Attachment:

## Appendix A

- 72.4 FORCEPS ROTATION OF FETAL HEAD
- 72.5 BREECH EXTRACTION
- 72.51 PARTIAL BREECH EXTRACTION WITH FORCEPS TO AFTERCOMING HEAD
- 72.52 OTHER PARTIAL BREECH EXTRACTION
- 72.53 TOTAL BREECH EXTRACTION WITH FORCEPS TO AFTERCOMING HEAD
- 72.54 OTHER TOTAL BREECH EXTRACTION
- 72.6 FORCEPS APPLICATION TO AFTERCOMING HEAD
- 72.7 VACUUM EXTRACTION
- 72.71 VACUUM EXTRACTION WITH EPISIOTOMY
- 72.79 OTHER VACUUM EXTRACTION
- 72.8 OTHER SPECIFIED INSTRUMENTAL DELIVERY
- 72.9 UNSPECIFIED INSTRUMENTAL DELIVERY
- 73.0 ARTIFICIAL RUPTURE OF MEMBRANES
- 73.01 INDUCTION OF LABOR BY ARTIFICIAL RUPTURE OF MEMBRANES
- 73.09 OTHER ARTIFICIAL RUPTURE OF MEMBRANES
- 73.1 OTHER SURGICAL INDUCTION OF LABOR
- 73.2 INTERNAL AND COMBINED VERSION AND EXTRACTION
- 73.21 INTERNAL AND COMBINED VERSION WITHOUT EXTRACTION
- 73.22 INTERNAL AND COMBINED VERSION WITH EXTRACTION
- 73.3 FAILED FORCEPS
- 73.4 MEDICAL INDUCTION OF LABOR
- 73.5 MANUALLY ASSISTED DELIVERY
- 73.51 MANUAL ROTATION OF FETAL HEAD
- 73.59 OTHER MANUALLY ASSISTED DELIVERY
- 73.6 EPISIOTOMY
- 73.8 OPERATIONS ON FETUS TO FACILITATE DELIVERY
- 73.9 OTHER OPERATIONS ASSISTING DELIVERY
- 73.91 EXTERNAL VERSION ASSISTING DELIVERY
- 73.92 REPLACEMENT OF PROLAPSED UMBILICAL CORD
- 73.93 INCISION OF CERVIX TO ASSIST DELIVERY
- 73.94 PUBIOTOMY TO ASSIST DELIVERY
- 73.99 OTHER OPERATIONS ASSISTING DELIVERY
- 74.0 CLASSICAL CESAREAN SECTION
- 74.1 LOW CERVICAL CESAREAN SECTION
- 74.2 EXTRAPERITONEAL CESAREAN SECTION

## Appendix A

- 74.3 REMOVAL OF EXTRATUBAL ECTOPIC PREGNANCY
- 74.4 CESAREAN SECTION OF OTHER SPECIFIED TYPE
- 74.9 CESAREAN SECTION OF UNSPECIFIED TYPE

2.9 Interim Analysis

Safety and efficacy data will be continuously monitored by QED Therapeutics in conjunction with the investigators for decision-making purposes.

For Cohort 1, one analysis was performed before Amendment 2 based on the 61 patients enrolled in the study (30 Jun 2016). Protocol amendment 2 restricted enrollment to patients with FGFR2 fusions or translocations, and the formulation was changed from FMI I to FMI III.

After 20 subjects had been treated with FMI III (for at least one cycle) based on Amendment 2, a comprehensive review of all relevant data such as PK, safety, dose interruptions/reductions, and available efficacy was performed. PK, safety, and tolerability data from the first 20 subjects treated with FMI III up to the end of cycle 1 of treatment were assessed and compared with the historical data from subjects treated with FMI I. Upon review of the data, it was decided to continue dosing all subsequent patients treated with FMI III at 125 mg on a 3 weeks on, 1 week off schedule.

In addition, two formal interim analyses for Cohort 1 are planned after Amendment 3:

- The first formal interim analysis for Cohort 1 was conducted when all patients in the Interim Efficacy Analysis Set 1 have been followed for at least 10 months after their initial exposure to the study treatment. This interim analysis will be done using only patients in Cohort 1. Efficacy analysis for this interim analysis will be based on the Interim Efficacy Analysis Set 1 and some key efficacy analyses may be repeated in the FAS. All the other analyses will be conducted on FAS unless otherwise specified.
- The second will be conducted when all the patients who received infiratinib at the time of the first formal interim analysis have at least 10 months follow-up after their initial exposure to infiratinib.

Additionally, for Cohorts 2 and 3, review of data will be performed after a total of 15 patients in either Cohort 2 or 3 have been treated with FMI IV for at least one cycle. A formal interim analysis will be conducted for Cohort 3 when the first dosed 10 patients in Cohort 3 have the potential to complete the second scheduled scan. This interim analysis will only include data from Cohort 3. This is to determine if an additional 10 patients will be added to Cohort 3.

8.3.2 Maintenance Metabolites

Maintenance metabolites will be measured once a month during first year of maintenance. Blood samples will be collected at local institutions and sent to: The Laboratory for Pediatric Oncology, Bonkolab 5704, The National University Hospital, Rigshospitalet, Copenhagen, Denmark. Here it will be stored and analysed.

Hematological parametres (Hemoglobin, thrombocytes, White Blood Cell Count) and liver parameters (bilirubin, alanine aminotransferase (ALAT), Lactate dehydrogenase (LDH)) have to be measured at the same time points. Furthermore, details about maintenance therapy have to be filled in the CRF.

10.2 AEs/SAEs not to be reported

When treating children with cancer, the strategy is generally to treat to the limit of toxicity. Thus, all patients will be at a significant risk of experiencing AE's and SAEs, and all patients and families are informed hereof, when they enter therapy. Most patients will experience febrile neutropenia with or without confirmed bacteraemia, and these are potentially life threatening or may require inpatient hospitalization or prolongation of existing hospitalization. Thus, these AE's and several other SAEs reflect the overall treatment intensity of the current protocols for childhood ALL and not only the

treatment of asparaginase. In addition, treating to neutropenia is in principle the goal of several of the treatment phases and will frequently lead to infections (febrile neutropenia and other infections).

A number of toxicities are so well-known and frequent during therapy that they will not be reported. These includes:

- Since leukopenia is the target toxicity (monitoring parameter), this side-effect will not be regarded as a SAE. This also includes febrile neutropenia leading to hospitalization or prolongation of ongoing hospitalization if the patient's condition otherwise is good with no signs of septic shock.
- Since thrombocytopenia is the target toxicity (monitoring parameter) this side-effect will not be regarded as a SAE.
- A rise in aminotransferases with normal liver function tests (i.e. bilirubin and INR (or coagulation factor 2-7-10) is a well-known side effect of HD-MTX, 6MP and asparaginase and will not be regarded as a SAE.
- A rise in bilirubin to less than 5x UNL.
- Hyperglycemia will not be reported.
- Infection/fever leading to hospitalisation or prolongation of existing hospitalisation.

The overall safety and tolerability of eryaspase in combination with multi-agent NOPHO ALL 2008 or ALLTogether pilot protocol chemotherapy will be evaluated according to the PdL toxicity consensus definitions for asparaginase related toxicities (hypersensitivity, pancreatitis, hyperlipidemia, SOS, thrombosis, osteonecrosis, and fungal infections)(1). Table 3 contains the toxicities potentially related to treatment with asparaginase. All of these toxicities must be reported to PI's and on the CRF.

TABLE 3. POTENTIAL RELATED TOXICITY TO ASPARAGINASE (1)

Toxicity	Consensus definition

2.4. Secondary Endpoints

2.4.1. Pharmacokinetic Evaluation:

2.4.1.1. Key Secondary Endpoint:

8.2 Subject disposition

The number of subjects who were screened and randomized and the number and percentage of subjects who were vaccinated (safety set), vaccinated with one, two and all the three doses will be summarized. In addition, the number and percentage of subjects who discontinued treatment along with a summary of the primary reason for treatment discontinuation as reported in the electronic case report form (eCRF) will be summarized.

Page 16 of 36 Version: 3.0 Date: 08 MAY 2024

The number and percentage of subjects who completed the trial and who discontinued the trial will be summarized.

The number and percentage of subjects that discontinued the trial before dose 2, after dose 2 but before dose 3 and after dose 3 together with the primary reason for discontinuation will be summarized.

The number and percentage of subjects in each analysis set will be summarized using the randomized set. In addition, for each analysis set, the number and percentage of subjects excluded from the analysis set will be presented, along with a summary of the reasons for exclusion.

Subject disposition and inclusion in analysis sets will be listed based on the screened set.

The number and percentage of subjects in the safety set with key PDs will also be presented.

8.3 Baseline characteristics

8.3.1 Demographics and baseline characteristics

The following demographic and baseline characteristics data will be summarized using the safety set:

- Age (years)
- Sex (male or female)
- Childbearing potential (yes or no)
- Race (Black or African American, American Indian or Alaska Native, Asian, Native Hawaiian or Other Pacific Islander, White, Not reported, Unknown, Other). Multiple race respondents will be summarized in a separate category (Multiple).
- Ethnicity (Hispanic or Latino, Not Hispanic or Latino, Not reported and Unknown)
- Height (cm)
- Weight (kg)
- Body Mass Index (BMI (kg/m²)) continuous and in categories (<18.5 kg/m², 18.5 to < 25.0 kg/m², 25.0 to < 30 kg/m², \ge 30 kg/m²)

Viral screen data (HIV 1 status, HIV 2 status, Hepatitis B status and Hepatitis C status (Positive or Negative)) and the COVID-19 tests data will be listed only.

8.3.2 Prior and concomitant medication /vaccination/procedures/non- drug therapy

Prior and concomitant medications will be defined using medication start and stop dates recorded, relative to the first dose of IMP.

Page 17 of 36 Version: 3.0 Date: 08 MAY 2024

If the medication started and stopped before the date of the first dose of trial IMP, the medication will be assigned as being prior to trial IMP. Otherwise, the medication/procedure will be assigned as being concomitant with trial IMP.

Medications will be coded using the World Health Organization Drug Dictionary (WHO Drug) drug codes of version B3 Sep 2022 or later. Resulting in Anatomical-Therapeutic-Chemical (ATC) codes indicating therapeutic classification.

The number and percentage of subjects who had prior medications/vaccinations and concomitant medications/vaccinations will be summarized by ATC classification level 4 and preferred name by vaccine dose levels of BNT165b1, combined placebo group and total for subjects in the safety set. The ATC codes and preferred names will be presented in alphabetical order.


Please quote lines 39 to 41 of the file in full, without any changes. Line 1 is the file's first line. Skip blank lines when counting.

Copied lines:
- 74.4 CESAREAN SECTION OF OTHER SPECIFIED TYPE
- 74.9 CESAREAN SECTION OF UNSPECIFIED TYPE

2.9 Interim Analysis